This issue will not change until there is a utilitarianism change and a law forbidding street dwellers put in place. In 2000 global leaders joined together to developed a resolution on the Millennium Development Goals. They main objectives that were focused on and altered were the reduction in child mortality in the under-fives and the reduction in maternal mortality. Many countries have been improving while others continue to lag behind, Tanzania being one of them. In a new report from the UNICEF there is a 10% increase in the inequality between the poorest and richest household, although there was an overall reduction in under-five mortality. The underdeveloped nations account for 90% of the maternal and child mortality globally and studies have shown that the health systems are unfair, favoring the wealthy over the poor. This is a cause of money and the policies in place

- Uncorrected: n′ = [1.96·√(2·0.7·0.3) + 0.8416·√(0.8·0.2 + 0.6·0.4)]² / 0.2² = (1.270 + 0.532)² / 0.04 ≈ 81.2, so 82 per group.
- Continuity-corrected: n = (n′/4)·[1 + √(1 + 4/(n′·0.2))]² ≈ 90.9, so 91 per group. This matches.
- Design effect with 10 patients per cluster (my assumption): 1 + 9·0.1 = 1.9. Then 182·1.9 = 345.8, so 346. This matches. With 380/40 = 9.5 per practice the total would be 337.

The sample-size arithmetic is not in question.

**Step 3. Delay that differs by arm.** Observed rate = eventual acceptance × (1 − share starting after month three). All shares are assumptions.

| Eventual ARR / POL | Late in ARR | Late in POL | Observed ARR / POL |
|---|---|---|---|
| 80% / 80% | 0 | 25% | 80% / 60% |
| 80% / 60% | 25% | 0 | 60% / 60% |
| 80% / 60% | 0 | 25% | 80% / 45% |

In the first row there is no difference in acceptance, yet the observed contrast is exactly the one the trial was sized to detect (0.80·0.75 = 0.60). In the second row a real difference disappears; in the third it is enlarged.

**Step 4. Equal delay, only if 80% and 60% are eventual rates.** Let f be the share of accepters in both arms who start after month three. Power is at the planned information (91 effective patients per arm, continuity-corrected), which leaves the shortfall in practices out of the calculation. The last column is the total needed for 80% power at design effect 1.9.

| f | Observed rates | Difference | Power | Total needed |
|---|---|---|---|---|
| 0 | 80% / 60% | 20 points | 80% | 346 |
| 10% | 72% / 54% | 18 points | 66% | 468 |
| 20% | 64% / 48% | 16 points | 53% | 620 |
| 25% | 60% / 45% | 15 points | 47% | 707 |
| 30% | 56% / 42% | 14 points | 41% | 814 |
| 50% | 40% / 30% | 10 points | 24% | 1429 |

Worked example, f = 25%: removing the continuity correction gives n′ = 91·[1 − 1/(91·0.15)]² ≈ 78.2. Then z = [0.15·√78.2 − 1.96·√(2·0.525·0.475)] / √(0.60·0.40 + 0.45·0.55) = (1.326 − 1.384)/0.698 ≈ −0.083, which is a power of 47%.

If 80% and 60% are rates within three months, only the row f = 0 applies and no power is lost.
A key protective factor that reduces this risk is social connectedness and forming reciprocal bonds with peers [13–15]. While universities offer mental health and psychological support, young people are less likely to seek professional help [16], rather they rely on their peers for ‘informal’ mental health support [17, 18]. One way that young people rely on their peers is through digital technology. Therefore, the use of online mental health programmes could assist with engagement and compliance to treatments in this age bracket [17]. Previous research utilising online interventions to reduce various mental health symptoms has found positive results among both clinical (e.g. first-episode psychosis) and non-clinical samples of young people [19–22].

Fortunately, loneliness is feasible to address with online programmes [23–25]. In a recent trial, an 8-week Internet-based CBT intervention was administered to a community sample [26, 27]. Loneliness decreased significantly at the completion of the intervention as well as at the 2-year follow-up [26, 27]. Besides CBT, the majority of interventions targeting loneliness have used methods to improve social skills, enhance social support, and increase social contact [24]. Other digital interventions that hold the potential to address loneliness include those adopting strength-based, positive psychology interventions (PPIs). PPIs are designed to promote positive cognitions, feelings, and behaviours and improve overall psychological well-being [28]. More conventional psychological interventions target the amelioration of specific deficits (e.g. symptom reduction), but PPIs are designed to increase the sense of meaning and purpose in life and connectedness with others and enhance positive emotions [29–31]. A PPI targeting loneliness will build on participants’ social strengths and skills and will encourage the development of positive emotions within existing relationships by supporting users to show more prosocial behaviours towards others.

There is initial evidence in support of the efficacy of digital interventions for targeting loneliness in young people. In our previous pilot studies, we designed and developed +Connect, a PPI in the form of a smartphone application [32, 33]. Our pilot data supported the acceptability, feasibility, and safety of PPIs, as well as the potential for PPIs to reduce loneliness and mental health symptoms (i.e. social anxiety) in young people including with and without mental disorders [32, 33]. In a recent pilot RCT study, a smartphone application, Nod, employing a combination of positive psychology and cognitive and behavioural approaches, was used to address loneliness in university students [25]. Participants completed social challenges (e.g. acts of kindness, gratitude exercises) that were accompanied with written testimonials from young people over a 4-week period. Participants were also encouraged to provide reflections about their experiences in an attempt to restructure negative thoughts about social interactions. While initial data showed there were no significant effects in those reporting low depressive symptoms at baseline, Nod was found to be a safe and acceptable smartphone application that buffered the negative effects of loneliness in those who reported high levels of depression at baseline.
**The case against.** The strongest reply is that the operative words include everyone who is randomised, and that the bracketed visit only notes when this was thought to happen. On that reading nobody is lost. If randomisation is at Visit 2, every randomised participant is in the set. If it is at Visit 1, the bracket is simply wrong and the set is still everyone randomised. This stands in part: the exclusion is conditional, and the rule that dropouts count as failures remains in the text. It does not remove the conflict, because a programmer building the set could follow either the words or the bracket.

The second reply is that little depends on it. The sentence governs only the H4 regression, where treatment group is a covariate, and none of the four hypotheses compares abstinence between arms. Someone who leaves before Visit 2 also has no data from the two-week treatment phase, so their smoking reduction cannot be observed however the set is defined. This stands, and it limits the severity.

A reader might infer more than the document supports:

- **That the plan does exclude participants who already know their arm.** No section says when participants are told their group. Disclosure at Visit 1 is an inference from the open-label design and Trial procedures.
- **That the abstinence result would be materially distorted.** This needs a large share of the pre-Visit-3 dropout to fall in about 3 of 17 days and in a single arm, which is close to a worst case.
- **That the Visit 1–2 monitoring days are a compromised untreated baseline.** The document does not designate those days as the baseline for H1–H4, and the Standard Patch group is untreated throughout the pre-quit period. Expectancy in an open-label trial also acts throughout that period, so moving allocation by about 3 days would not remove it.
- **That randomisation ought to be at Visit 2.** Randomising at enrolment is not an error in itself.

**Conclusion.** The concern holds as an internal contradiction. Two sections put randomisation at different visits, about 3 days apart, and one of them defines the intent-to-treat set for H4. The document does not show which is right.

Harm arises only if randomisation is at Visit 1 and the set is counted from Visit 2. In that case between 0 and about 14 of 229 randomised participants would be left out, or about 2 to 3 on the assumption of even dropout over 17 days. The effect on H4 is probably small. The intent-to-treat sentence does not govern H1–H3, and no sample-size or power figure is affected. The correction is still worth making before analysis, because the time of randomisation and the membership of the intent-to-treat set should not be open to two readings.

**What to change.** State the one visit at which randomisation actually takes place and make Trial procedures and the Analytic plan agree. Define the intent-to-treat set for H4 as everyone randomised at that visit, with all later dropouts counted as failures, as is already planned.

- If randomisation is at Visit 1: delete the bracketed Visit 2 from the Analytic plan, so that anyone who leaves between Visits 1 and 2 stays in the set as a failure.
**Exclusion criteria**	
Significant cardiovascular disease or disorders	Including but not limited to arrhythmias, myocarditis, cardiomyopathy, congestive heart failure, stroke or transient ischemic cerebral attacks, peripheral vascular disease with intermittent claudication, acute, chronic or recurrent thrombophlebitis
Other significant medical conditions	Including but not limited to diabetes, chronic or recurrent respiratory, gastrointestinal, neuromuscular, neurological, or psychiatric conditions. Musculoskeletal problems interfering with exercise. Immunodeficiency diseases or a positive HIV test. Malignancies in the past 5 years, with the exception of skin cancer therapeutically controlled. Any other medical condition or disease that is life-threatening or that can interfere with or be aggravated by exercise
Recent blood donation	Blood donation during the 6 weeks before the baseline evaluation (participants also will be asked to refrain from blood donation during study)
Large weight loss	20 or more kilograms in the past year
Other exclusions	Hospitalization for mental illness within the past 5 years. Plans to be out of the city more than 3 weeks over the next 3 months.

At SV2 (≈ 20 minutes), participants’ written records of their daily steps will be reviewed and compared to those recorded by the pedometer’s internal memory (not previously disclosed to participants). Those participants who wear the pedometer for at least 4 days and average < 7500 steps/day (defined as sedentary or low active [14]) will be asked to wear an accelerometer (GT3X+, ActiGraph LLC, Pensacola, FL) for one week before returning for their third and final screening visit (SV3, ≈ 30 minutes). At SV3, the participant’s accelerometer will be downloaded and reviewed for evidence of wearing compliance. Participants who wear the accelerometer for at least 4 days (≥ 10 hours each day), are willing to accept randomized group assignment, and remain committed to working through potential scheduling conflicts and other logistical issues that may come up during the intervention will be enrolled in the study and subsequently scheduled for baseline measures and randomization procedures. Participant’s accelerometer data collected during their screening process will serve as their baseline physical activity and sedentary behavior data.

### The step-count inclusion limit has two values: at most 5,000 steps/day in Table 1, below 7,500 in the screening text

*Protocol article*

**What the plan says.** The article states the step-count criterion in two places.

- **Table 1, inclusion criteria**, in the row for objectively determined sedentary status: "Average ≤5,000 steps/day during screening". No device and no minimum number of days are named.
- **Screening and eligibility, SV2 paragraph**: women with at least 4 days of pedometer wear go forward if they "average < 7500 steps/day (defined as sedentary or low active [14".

To combat the issue of malnutrition among children, education for women needs to increase as well as the percent of people living below the poverty line needs to decrease. The caste system in India is a major reason for rural poverty because people are held in a never-ending continuum with less opportunity (Wakefield 2011). In order to achieve these underlying issues the government of India needs to step in. Poverty eradication programs have been implemented but have yet to reach the center of the country. Mothers are killing their babies without knowing. The people of India are familiar with the affects of malnutrition but they have no ways prevent it without education. Of the females living in rural areas aged 15 to 49 years, 55% were illiterate (Gulati, et al, 2012). In order to practice healthy behaviors women need education. 61% of children are dying from diarrhea and 52% of children are dying from pneumonia. When a child is not receiving enough of the essential vitamins and minerals they are more prone to illness and serious disease. A common scenario of an uneducated mother trying to cure diarrhea is to remove solids from their child’s diet, which only limits the nutrients needed to fight disease. Although there have been planned health interventions to increase nutritional education the implementation lacked and no positive changes took effect.